Can’t Afford a Down Payment? 5 Alternative Paths to Homeownership

@samanthavaughan /

When financing a home, it’s usually a good idea to put down 20% as a down payment. This can result in a lower interest rate, better terms, and allows you to avoid paying private mortgage insurance.

Even so, it’s not always possible to put a full 20% down. But that doesn’t mean you can’t finance a home if you haven’t saved up the cash. There are several options for buyers, particularly first-time buyers with good credit, who have limited funds for a down payment or would rather save the money, according to Ruth Shin, founder and CEO of PropertyNest.

Below is a look at five alternative paths to homeownership when you can’t afford a down payment.

Government-Backed Mortgages

There are several mortgage programs backed by the federal government that allows homebuyers to put down very little or even nothing at all. For example, the FHA loan program, which is designed to help first-time homeowners, allows you to put down as little as 3.5% if your credit score is at least 580. If your score is between 500 and 579, you can put down as little as 10%.

Loans backed by the Department of Veterans Affairs allow qualifying borrowers to put down nothing, as long as the home’s sales price isn’t higher than its appraised value.

And if you’re interested in living out of the city, a USDA loan may be a good choice. They’re designed to revitalize rural areas and are offered at 0% money down, “but you have to live in the area,” Shin said.

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Dollar Homes

Another federal program that Shin said should be on your radar if you want to buy a house with no down payment is Dollar Homes. “These are homes that have not been sold for six months or more on the foreclosure market, as well as homes that were left abandoned by owners,” she explained. It’s in the government’s best interest to sell these as quickly as possible, so they’re often priced well below market value. This means you may be able to afford to buy one with cash, or with a minimal down payment. However, Shin said it’s important to note that most of these homes will need renovations.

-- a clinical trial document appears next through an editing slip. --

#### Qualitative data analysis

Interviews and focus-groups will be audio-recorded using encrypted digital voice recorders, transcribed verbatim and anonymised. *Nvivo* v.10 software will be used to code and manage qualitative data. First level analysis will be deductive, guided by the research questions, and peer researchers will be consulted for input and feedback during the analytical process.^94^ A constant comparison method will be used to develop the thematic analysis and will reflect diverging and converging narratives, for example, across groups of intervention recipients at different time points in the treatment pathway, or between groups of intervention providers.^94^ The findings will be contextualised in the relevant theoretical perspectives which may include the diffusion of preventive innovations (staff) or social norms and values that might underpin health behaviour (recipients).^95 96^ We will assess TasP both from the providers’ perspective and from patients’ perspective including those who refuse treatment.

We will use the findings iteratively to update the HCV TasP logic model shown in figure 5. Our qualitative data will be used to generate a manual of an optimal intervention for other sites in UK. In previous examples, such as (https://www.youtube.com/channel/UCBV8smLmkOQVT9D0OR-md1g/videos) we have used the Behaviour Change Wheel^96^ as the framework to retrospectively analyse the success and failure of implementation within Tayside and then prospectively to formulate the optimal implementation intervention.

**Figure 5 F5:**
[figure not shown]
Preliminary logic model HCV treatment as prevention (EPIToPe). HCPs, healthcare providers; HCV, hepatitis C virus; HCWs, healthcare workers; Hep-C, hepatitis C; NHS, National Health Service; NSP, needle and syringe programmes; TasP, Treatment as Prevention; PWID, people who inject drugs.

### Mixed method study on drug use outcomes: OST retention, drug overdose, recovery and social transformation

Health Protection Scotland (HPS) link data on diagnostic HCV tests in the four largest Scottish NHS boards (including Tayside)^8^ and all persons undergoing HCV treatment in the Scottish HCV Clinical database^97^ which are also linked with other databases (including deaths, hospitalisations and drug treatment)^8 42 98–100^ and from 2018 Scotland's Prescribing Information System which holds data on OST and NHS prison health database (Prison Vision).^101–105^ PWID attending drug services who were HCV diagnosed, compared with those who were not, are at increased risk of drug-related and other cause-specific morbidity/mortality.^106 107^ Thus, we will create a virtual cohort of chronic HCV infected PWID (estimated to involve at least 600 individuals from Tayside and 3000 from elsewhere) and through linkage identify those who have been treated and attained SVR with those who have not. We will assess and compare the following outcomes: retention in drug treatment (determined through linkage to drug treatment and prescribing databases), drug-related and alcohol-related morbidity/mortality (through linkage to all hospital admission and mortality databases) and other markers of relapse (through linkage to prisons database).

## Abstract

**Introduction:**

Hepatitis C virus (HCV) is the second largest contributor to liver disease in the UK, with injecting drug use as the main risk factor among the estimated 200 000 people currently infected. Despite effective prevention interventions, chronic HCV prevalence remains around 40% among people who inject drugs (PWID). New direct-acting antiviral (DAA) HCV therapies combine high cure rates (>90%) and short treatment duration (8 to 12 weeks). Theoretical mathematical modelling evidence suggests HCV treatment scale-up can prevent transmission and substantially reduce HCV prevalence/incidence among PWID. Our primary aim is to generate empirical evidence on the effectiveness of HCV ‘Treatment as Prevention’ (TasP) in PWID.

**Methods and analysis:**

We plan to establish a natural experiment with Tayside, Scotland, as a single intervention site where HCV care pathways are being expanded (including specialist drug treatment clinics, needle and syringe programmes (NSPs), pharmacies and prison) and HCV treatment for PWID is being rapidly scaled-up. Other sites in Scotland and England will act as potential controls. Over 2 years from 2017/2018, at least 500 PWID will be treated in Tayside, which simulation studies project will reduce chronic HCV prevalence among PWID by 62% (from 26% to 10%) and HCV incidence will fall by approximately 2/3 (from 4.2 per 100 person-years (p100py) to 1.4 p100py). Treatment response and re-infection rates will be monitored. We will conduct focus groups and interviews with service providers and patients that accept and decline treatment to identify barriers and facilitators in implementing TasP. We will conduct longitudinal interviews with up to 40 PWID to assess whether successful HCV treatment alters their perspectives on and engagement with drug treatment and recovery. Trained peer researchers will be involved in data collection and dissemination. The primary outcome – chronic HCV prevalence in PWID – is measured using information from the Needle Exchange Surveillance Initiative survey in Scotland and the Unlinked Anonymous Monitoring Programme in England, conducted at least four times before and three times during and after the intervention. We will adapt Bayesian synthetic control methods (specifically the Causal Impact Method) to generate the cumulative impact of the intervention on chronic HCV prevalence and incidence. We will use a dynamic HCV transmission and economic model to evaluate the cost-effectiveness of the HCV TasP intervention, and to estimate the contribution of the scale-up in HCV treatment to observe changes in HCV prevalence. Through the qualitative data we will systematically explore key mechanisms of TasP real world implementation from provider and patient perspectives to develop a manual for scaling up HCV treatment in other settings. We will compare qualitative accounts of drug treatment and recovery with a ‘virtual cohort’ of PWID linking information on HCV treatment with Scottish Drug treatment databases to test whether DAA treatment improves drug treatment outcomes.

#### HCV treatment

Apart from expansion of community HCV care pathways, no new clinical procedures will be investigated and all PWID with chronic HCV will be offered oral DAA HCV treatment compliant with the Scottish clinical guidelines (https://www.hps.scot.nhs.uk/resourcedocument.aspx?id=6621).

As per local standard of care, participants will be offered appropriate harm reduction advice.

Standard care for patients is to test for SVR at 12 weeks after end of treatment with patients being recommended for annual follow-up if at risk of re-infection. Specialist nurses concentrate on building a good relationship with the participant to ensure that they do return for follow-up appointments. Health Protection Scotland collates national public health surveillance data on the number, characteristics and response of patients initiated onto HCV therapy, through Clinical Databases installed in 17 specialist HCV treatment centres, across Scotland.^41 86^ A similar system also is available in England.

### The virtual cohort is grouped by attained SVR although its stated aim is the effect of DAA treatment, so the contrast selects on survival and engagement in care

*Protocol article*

Seller Financing

In some rare instances, sellers might want to sell their properties as quickly as possible. Shin said these sellers are often more open to flexible payment plans. If you’re a good negotiator, you might be able to finance a home through the seller. 

Seller financing, also known as owner financing, means a loan is issued directly by the seller instead of a financial institution. This allows you to cut out the middleman and many of the rules or restrictions that come along with traditional mortgages — including minimum down payment requirements.


A type of hybrid option between leasing and financing, rent-to-own agreements allow you to rent the home you want for a set amount of time. At the end of the agreed upon time period, you’re given the option to buy the house for yourself, often at a discounted rate. Shin noted that in most cases, a portion of your rent will be set aside to go toward a down payment for the home, though contract terms vary quite a bit.

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Keep in mind that this can be an expensive option. You are usually required to pay an upfront “option fee,” which ranges between 1% and 5% of the purchase price. You may also be responsible for all of the maintenance and repairs for the property while you’re renting it. Plus, if you decide not to buy the home once the lease is up, you’ll likely forfeit any money paid up to that point.

Bridge Loan

A bridge loan (also called a gap loan) is a short-term financing option designed to bridge the gap between buying and selling a home. Because if you buy a home before your existing home has sold, you won’t have those proceeds to apply toward the new home’s down payment. 

Common among real estate investors and nonprofit organizations, Shin noted that a good financial track record and a high amount of equity in your home make it easier to qualify.

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